Their shoulders held the sky suspended;

They stood, and earth’s foundations stay;

What God abandoned, these defended,

And saved the sum of things for pay.” -A.E. Housman



Forest Winter

“People are starving. If we don’t act now, it’s just going to get worse. Winter is far from over, and it’s going to be hard enough as it is.”

“Whatever you decide, know that I’m here for you. Like I said before, I’d go to hell and back again for you, darlin’.”


“I hate this.”


“This—what I do. Making these decisions.”

“It’s your choice.”

“I guess it is.”


Hunger isn’t something you can dismiss. It constantly gnaws at your insides and turns your stomach. It claws at your strength so that moving seems difficult.  All you want to do is sleep as you drink water just to make it feel like you’re full. You find yourself mechanically going through the motions of day-to-day life—not thinking, not acting. Your entire mind—your entire being—is focused on the possibility of a meal. You chew on twigs and bark just to give your mouth something to do. Even then, you’re never satisfied.

And when you see food? Any food? Well, let’s just say that rationality goes right out the window with common sense.

Alexa stood in the rain, the damp clinging to her hair and slipping down the back of her neck and beneath her armor. She gritted her teeth as she glanced around at the others, assessing the body language of each—how they all leaned forward with predatory eagerness and with a bit of desperation. Shit. Shit. Shit. Things had gotten out of hand.

The two groups stood in the middle of the large open field in front of the Doubletap, the main building in town. Alexa could see the faint glow of candles glimmering at the dingy windows, casting their dim light outward into the fading winter afternoon. Clouds roiled overhead as water continued to pour downward, the patter of freezing raindrops drowned out by the harsh, gravelly voice that sounded out in the crowd.

“This is my fucking territory. You think you can come in my territory without asking me? This is Old York. Don’t pull this shit with me. I know Old York.”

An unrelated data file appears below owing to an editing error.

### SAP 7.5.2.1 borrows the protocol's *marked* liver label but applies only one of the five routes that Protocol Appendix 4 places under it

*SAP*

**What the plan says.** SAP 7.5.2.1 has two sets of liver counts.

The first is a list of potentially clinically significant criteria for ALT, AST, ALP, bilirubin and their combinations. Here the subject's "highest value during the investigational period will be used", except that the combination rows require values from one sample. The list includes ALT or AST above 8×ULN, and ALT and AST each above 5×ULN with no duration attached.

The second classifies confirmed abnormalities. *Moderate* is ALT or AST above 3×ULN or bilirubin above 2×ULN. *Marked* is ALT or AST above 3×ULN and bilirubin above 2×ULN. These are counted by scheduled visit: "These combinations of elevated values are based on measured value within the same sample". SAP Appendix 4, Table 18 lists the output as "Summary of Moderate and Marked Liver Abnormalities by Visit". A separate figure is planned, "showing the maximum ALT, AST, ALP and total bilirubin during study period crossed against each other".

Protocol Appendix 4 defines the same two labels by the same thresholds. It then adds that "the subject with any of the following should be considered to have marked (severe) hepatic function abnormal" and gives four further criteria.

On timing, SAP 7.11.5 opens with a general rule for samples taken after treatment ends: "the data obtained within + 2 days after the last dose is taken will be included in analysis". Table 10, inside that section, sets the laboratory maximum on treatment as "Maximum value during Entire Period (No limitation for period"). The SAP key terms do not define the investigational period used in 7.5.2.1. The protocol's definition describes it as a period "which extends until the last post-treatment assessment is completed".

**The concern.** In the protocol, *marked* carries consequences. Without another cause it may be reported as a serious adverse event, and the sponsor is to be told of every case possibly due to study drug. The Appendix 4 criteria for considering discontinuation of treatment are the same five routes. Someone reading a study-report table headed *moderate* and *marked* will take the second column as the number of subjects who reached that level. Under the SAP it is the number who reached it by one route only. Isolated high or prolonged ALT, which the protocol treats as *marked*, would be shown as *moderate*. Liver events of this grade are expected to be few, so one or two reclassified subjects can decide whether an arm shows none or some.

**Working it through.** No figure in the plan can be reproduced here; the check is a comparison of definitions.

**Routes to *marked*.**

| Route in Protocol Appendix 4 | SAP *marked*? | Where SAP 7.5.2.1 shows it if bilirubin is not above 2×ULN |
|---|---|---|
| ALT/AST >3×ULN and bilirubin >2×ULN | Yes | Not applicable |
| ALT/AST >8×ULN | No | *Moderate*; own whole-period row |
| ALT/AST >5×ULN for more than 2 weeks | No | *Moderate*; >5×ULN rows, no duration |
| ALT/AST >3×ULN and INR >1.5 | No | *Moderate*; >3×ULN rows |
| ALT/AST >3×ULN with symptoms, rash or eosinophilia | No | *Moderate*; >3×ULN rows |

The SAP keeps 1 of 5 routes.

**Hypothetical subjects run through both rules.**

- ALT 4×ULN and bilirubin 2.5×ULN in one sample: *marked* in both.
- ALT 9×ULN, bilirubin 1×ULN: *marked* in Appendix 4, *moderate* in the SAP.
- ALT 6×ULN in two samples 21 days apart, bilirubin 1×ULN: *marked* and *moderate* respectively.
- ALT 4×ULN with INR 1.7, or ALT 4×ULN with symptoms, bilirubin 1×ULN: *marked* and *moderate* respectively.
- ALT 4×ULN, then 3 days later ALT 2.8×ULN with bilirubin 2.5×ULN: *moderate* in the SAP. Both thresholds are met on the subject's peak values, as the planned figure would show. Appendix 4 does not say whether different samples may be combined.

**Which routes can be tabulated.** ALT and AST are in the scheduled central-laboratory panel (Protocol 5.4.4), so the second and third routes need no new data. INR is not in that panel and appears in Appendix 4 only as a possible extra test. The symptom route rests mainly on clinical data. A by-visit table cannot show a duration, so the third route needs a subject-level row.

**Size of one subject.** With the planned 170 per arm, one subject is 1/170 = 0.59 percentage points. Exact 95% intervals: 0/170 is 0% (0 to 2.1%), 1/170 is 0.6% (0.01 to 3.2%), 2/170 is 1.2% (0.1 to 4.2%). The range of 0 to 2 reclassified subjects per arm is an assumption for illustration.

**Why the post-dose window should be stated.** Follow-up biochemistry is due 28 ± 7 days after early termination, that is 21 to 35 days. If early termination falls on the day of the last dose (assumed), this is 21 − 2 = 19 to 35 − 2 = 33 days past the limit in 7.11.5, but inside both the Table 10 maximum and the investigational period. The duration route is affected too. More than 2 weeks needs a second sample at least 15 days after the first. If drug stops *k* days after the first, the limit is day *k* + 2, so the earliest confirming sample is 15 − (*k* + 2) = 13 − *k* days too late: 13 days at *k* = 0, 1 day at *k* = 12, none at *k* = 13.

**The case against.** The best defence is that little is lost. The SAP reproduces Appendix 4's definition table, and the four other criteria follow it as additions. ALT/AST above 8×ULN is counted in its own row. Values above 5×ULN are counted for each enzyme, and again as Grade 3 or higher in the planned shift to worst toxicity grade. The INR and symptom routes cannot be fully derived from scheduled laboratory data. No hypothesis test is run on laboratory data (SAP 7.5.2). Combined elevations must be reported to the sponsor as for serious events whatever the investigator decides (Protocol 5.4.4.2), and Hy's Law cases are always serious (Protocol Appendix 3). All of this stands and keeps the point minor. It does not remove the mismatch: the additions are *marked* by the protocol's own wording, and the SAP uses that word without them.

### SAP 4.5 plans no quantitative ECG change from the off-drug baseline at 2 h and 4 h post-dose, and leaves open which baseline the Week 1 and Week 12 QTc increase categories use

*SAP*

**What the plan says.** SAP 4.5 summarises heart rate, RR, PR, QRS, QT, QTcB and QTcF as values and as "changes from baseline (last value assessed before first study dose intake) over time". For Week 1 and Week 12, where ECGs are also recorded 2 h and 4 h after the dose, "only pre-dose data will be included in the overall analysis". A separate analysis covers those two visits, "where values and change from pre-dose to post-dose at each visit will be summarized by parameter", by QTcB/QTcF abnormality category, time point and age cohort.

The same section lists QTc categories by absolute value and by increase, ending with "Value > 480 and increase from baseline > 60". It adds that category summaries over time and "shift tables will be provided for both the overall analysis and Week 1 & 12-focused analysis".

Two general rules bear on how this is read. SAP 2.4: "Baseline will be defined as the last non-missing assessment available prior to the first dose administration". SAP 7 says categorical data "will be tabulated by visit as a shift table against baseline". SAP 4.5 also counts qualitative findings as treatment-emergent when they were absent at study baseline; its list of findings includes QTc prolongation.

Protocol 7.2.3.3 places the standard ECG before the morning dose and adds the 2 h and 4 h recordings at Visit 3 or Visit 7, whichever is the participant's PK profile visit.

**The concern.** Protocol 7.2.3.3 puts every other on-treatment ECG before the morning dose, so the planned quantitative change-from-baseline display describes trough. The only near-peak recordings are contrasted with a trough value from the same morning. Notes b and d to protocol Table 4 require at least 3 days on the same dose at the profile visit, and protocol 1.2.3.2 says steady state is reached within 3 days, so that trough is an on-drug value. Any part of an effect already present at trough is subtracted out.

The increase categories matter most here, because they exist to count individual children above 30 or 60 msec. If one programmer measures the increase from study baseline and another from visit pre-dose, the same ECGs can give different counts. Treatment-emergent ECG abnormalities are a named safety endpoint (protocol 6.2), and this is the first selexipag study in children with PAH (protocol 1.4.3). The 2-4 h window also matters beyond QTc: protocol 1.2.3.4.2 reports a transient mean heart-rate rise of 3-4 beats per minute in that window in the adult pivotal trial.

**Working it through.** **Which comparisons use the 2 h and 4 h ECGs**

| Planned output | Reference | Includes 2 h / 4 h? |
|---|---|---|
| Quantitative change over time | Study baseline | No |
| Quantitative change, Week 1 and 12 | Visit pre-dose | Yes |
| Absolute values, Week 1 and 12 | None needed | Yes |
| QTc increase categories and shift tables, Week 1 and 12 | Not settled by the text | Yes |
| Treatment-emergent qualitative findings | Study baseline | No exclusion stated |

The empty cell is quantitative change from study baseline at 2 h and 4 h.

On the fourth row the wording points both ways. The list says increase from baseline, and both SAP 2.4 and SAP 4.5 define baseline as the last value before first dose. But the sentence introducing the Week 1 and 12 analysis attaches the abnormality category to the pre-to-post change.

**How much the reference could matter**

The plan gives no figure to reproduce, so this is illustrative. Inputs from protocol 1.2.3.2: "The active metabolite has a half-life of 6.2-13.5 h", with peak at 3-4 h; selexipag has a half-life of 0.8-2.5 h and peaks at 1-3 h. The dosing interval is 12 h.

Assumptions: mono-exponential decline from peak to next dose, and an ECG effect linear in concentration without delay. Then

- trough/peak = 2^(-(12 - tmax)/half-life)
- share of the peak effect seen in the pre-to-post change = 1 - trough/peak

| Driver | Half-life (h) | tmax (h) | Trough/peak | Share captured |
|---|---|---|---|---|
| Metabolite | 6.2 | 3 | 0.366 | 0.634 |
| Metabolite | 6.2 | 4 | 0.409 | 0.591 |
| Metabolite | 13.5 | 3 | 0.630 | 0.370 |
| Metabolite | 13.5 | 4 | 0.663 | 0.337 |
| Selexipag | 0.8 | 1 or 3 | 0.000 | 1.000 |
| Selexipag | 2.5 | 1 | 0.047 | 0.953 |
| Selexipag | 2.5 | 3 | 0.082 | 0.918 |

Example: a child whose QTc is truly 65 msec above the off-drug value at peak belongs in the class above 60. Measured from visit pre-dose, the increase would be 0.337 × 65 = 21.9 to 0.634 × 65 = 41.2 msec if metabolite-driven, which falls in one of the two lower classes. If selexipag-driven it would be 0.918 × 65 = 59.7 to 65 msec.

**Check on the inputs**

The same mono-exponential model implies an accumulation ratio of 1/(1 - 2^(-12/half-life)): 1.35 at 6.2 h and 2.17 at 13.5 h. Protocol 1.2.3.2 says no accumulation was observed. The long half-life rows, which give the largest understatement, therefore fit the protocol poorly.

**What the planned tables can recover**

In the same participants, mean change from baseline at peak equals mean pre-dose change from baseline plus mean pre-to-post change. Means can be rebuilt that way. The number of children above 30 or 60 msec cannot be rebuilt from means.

Uncle Chuck was practically shouting at this point, his face twisted in anger. His grizzled brows were lowered over hard, brown eyes, and he held a notched blade in one of his veined hands. Alexa watched the Yorker carefully, trying to keep her face neutral as she glanced from him to the people he was shouting toward—the caravan of mercenaries with a large crate. Their faces were grim, unyielding. They were there to do a job. And they’ll probably see it through to the end.

Alexa’s eyes shifted to the others with Uncle Chuck. TJ stood near him, the Merican’s normally cheerful face now desperate and angry. His brown hair was damp, water falling into his eyes. Bastion was nearby, her cropped, reddish hair framing impossibly dark blue eyes that flickered from one person to another. Assessing which is the largest threat, most likely. The Remnant held her shield up, ready to defend.

“We’re just doing our fucking job! We’re the Iron Cross. We’re on the road. Now get out of our fucking way!”

The voice demanded Alexa’s attention. She quickly glanced toward the man speaking, the head of the group of mercenaries. His bearded chin was thrust forward in defiance. His armor was already scratched in places where the Hayvenites had struck him, and a trickle of blood seeped down his temple.

Alexa grimaced. The Iron Cross. There was no way she could do anything other than defend them now that they had announced themselves. The price of being part of D.O.C. I’m bound in contracts tighter than a fucking noose.

She shifted her weight slightly, turning to face the Hayvenites as she lifted her blades. She kept her face neutral as she watched TJ’s face fall; it was like watching a child being hurt for the first time—watching someone being betrayed.

It’s the best option currently. And you can fall easily—make amends.

At least, that’s what she told herself.


The sound of rain pattered down on the roof above, muffled as people clustered together within the small space. Bunks were spaced in even rows, pushed against the back wall. A table stood in the front of the room, strewn with small bits and pieces of metal and other odds and ends. The hum of conversation sounded through the small space, the voices of those who called the Kennel “home.”

Alexa remained sitting on a trunk shoved against one of the beds, green eyes roving over the faces in the room. She was too tired to stand at this point, too tired to do more than slump in her armor as she tried to remember to stay alert. Never let your guard down.

Someone sat down next to her and Alexa quickly jerked her head to look at the arrival. Dark, shadowed eyes stared back at her, unblinking. A hat perched on his head, casting part of his face in shade.


She felt her stomach twist slightly as she nodded her head in greeting before quickly looking back toward the front of the room, her eyes focusing on nothing in particular, “Barnes.”

“I have a Christmas present for you.”